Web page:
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Could marine cloud machines cool the planet?
By Laura Poppick, special to
November 26, 2012

In 1990, British cloud physicist John Latham published a paper arguing he could cool global climate by brightening clouds over the ocean. Most colleagues ignored the paper, titled “Control global warming?”—probably because this thing called global warming was not yet a hot topic.

Now, more than two decades later, Latham continues to develop what has become one of the most promising and controversial ideas in climate control. “Marine cloud brightening” might sound benign, but hairs rise when it’s called “geoengineering.”

“It’s a horrible word. It scares people,” said Latham, who now currently works at the University Corporation for Atmospheric Research in Boulder, Colorado, in an interview with “It’s a kind of Dr. Strangelove term. What we’re trying to engage in is climate restoration.”

Latham targets thin, low-lying marine stratocumulus clouds that naturally shield about one-fifth of Earth’s surface. They reflect five times more sunlight than does the ocean surface, so they cool the planet by deflecting radiation that the ocean otherwise would absorb.

An unmanned, wind-powered rotor ship currently under development as a potential transport device for sprayers to propel saltwater particles into the atmosphere. Artist’s impression by John MacNeill.
Latham argues that forcefully injecting tiny saltwater particles into the air above the sea surface could attract water droplets to form even more reflective versions of these clouds. On a large-enough scale, these clouds could stabilize global temperatures as carbon dioxide levels continue to rise into the next century.

Creating such minuscule particles on a massive scale remains challenging. Engineer Armand Neukermans, who helped invent inkjet printing for Hewlett Packard, has teamed up with Latham to develop inkjet-like tools—high pressure pumps attached to very tiny nozzles—to spurt salt particles less than one-billionth the size of ink droplets in printers. A prototype should be ready to test within six months, Latham said.

However, to show whether this could work at sea over many years, the team needs more funds. Potential funders remain apprehensive about the project’s unknown environmental implications, especially its possible impacts on global rainfall patterns. But in a recent summary of their work in the Philosophical Transactions of the Royal Society A, Latham and 24 colleagues emphasize that they do not intend to deploy cloud machines on a large scale until research proves them safe and viable.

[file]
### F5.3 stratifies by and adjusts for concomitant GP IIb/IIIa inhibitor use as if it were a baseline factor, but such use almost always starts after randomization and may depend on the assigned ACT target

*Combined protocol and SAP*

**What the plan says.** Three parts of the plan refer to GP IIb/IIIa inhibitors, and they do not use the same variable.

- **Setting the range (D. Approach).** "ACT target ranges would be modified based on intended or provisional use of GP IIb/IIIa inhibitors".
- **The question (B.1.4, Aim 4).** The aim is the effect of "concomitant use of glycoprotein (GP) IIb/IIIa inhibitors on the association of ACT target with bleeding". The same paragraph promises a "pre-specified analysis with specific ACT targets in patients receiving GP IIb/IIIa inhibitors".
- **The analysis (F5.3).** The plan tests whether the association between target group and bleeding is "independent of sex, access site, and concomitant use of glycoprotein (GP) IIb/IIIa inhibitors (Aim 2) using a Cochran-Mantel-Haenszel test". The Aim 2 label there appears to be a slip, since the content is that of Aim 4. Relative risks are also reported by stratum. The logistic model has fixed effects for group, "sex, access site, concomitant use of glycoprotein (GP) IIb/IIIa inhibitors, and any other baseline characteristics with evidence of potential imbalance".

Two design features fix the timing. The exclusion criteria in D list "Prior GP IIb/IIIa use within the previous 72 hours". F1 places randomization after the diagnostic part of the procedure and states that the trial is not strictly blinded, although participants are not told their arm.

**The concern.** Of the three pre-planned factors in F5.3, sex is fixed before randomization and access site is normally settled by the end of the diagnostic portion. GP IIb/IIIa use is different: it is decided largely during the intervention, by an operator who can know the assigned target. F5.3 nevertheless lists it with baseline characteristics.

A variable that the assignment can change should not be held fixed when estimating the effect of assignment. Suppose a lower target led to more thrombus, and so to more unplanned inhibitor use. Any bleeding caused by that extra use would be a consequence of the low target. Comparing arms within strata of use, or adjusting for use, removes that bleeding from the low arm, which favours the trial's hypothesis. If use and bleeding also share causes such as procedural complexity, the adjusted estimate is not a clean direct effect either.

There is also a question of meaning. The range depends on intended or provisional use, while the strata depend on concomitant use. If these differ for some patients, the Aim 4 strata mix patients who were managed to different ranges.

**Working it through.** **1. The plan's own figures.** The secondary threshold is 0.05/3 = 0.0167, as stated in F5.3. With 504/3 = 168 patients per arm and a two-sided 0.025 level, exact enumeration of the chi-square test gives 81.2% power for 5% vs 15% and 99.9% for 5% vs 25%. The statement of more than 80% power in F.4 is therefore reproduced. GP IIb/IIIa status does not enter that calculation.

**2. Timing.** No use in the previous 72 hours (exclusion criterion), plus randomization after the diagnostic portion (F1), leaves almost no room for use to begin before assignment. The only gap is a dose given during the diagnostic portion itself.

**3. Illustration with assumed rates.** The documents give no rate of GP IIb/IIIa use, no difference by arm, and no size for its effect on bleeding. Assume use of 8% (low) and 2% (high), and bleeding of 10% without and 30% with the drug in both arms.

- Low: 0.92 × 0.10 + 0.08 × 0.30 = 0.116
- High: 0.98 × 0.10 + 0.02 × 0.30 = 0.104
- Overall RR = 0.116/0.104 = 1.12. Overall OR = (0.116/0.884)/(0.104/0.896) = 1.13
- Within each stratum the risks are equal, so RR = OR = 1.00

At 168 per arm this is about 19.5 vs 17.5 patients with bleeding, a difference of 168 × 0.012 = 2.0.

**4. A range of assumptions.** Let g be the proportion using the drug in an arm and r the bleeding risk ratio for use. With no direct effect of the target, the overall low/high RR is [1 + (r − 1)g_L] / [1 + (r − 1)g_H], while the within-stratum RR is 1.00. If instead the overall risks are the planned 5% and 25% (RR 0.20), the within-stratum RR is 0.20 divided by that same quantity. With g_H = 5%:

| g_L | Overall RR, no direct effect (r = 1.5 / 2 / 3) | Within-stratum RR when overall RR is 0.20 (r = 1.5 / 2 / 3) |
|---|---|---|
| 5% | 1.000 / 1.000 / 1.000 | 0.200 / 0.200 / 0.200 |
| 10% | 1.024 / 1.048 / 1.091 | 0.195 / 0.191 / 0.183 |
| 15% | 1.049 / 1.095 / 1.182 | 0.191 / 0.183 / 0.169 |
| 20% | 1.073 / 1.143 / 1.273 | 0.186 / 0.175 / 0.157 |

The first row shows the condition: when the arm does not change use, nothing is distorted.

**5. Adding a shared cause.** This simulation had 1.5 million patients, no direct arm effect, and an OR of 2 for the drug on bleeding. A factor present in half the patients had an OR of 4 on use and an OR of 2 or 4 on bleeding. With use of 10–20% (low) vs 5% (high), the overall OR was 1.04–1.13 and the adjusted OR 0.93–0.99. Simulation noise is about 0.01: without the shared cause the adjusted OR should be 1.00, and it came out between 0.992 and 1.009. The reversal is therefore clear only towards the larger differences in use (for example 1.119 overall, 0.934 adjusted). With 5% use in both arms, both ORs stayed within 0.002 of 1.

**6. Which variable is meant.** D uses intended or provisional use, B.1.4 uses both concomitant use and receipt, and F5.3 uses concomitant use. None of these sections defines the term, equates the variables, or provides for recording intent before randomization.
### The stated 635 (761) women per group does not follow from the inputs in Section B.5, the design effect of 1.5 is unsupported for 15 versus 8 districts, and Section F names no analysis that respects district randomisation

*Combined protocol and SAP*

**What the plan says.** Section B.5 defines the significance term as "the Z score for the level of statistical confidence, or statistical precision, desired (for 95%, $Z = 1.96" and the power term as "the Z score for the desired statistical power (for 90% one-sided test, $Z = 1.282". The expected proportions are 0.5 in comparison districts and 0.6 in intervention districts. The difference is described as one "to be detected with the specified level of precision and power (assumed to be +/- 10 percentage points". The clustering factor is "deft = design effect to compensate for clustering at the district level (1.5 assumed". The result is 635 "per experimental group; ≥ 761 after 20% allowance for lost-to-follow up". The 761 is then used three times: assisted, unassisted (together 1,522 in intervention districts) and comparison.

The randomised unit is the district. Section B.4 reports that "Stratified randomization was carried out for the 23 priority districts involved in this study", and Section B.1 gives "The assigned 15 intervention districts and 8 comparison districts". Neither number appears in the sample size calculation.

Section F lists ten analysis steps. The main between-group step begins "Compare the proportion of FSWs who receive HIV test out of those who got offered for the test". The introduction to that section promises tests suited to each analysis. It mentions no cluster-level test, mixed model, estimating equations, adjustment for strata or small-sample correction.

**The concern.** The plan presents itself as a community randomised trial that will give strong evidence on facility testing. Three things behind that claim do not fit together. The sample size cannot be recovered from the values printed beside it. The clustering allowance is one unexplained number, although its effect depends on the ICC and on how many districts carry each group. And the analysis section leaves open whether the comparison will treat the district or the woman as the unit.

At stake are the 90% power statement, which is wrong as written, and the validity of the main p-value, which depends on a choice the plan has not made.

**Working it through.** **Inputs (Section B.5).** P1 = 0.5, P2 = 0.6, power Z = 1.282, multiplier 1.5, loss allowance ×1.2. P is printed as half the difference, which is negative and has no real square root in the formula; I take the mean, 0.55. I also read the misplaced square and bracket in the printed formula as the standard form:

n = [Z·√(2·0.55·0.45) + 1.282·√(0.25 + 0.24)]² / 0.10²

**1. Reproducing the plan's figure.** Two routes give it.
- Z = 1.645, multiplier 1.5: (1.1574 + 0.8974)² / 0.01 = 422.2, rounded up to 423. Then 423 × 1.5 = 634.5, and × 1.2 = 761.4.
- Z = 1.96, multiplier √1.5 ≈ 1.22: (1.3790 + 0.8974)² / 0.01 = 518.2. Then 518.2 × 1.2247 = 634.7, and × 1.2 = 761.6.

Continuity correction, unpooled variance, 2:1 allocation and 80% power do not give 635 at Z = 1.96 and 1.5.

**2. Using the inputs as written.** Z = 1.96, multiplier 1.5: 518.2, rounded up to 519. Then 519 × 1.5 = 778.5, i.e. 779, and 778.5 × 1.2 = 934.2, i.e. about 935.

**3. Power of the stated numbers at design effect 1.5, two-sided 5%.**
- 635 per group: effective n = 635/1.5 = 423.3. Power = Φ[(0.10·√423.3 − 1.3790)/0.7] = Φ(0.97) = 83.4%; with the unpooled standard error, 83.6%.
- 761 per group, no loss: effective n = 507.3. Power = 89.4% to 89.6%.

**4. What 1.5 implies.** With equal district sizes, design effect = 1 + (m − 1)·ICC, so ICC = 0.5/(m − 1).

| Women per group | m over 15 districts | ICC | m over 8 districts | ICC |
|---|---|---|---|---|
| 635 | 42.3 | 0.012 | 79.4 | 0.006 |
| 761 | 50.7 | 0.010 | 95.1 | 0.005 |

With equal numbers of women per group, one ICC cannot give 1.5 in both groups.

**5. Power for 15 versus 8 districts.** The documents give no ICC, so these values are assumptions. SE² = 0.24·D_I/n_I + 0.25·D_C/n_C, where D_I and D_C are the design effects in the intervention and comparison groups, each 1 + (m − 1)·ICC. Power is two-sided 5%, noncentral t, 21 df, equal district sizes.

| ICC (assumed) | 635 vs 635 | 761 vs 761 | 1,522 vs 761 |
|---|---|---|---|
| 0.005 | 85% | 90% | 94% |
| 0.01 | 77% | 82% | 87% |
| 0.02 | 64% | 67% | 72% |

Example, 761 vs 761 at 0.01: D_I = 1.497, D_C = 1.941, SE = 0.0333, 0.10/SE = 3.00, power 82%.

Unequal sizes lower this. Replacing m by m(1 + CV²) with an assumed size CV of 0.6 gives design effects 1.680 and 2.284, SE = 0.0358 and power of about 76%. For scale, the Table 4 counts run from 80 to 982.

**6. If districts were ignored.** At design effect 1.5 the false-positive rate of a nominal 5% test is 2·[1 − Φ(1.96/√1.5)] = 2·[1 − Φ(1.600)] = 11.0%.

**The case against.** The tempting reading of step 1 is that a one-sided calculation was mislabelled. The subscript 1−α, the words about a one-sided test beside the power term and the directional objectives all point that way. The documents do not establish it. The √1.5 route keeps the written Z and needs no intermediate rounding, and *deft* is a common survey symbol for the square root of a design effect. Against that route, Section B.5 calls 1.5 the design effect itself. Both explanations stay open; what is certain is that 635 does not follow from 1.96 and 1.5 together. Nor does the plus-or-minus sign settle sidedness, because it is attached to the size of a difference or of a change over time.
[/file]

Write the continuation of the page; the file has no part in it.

“I think most scientists think this basic idea will work in some places,” Ken Caldeira, a Stanford University climate scientist, told “The discussion is really what’s the strength of this effect and in how wide of an area would it work.”

Latham estimates the project would require a fleet of 1,500 autonomous ships, steered by satellite, each spraying hundreds of thousands of salt particles into the air every second, to affect global climate. The price of the fleet could reach US $1.5 billion in the first year. But Latham considers that trivial compared to the long-term cost of climatic catastrophes; Superstorm Sandy alone caused an estimated US $40 billion in damage in October.

Cloud brightening is reversible, Latham notes. If something went wrong, the team could turn off the machines. All artificially brightened clouds would disappear within days.

But what would happen to Earth’s climate if thousands of reflective shields suddenly disappeared? Such unknowns are among the many stigmas of geoengineering that Latham hopes to clear up.

“We’re dedicated to it,” he said, of tackling climate change. “If one steps back, it’s a pretty gloomy picture at the moment, but it doesn’t seem insoluble.”

CITATION: John Latham et al. Marine cloud brightening. Philosophical Translations of the Royal Society A, 13 September 2012. DOI:10.1098/rsta.2012.0086

Laura Poppick is a graduate student in the Science Communication Program at the University of California, Santa Cruz.

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